There is a certain poignancy to the death this week of the great folk hero Pete Seeger, the singer and songwriter of protest songs who helped define the folk music landscape of the last century. There are several of his compositions that I remember from my childhood and they feel like traditional songs passed down through generations, their composers lost in the mist of time. Yet these are relatively young songs, dating from the mid 20th century when Seeger, playing for much of the time with The Weavers, was most prolific. Turn, Turn, Turn, We Shall Overcome, Where have all the flowers gone?, such gentle songs, yet so deceptive, as they gradually unfold their anguish at the state of the world.
A less successful career in the folk world was the fate of Llewyn Davis, the anti-hero folk singer in the Coen Brothers latest film, Inside Llewyn Davis. Getting into that 60s vibe was helped by viewing the film at the gloriously retro Curzon cinema in Mayfair, London, it’s like stepping back in time with its polished wood fittings and low, restful lighting. Inside Llewyn Davis is a delightful film with superb characterisation – Oscar Isaac plays Llewyn, a pitiful, not entirely pleasant character trying to make it as a solo artist after the death of his singing partner. Characters and interiors of the period are richly reimagined, in particular the uptown apartment of Llewyn’s wealthy and intellectual friends, owners of the infamous cat, who are always ready to provide the homeless Llewyn with a bed and dinner.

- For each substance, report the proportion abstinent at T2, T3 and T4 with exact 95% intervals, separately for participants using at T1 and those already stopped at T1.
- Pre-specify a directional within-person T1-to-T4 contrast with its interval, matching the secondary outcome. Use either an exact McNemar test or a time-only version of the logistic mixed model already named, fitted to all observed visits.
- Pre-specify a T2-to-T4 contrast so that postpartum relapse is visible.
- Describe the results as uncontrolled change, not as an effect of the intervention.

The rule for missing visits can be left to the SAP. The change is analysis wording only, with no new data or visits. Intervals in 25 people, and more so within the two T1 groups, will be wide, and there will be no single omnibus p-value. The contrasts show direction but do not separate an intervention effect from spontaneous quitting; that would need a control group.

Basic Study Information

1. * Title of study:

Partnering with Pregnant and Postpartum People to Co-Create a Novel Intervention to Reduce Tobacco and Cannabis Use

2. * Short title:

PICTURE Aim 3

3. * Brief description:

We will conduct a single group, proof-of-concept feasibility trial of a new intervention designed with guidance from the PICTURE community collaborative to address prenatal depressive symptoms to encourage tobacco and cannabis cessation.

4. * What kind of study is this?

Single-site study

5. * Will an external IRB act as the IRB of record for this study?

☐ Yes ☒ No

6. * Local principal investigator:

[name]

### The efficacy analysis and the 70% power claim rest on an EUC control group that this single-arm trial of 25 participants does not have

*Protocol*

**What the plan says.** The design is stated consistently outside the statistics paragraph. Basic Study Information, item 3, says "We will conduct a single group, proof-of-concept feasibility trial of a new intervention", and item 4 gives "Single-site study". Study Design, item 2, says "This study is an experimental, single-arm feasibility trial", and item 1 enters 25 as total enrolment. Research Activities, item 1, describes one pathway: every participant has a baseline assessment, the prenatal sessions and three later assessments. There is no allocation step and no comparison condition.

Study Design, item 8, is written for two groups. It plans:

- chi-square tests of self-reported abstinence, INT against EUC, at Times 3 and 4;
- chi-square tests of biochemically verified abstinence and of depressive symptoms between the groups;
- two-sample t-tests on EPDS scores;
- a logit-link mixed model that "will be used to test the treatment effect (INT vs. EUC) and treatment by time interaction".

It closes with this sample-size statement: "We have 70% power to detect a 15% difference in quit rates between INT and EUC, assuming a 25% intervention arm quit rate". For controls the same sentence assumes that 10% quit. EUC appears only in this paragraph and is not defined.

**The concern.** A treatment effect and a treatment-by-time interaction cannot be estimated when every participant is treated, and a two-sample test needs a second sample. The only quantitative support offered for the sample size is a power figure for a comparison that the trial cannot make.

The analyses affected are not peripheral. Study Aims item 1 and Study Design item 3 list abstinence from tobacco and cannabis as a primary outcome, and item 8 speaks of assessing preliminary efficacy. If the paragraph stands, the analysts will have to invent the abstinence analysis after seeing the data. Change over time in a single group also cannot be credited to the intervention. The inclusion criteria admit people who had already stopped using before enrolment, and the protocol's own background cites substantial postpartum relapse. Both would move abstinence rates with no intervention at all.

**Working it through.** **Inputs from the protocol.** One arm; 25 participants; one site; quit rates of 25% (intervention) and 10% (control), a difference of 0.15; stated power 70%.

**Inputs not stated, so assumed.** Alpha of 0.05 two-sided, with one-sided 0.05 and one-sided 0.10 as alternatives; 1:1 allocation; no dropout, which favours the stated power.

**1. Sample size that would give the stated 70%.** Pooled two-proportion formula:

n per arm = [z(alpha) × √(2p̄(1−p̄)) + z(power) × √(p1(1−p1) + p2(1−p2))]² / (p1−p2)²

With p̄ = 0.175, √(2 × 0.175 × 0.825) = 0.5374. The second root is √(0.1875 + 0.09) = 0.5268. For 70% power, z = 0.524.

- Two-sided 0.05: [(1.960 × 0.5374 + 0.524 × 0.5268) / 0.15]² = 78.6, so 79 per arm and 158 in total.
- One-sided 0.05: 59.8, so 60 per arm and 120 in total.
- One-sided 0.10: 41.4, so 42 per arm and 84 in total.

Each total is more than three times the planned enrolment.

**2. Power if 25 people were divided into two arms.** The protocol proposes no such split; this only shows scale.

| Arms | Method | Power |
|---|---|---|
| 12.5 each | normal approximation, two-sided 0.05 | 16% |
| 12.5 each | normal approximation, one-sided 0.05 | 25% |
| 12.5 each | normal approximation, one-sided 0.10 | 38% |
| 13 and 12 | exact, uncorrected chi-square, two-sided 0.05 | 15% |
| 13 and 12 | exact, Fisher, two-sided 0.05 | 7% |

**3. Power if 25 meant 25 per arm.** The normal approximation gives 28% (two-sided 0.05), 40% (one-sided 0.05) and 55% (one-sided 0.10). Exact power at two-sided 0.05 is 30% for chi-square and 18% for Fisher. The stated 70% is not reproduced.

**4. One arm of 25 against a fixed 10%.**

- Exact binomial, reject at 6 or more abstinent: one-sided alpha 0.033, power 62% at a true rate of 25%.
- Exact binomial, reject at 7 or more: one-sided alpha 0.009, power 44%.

There is a moment in the film when Llewyn refuses to ‘sing for his supper’ – it’s a perfect example of his pride, his refusal to compromise for his art, even if it means upsetting and embarrassing his friends and potentially destroy one of his remaining few chances of finding a bed for the night.
It was difficult to not just sit and feast upon the rigorously accurate period detailing: the New York apartments, the clothes, the interiors of Greenwich Village basement bars. The plot does waver somewhat and there’s a slight tailing away towards the end, but its an immensely enjoyable and original work.